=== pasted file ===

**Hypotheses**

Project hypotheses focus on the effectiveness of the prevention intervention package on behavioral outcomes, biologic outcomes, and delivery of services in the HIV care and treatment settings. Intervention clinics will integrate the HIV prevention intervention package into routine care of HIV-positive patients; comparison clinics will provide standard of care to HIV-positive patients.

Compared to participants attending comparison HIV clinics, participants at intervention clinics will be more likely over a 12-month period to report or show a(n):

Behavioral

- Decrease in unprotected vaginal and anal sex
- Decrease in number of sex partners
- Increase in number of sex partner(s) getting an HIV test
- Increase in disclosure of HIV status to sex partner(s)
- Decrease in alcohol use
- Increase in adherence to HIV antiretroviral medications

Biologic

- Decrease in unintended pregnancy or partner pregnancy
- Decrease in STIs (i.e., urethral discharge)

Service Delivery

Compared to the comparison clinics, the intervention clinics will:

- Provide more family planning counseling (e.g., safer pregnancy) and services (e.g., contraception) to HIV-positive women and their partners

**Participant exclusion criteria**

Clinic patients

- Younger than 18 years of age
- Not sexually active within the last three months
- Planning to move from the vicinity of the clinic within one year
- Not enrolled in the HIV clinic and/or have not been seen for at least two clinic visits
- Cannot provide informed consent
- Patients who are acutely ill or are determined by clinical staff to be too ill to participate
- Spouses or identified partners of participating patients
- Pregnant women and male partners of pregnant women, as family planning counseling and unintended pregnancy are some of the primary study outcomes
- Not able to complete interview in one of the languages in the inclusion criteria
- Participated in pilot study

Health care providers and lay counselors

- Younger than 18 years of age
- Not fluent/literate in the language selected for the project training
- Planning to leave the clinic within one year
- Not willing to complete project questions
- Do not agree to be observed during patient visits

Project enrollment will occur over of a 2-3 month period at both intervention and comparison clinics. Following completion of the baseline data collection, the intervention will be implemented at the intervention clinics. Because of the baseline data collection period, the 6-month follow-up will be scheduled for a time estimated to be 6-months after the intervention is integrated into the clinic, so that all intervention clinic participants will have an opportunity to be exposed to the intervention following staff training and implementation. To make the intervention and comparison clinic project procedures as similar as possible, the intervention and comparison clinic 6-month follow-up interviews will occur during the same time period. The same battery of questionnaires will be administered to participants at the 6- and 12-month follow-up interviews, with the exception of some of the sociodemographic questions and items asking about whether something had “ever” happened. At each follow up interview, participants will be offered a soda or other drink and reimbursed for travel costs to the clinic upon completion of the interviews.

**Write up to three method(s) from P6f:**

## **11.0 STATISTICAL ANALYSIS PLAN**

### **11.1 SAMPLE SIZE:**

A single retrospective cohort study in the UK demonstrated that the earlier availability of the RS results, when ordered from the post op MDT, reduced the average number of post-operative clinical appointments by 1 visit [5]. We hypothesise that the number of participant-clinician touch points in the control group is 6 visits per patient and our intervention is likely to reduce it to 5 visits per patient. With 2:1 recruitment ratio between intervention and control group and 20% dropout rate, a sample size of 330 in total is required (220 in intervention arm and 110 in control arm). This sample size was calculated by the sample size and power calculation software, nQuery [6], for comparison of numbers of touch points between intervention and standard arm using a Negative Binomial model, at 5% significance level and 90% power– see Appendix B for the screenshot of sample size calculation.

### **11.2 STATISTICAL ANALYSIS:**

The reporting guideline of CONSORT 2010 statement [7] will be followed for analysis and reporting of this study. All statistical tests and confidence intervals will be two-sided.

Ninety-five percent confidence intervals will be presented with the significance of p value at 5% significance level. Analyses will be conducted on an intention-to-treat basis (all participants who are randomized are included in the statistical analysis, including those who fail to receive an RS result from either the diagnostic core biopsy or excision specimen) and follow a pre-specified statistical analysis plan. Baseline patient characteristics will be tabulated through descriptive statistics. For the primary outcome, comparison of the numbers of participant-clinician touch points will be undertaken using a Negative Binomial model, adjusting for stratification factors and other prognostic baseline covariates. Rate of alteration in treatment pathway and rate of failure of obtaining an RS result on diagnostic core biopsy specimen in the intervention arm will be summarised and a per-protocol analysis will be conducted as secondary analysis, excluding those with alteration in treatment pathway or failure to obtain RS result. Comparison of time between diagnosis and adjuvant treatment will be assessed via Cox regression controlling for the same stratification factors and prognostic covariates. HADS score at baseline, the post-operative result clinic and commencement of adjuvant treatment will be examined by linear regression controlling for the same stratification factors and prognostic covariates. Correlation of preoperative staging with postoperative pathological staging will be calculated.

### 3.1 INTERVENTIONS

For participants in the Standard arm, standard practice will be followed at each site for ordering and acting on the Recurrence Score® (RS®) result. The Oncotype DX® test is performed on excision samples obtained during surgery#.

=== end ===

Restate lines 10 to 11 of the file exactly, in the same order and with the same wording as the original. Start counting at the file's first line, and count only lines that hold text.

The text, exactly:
- Increase in adherence to HIV antiretroviral medications

Biologic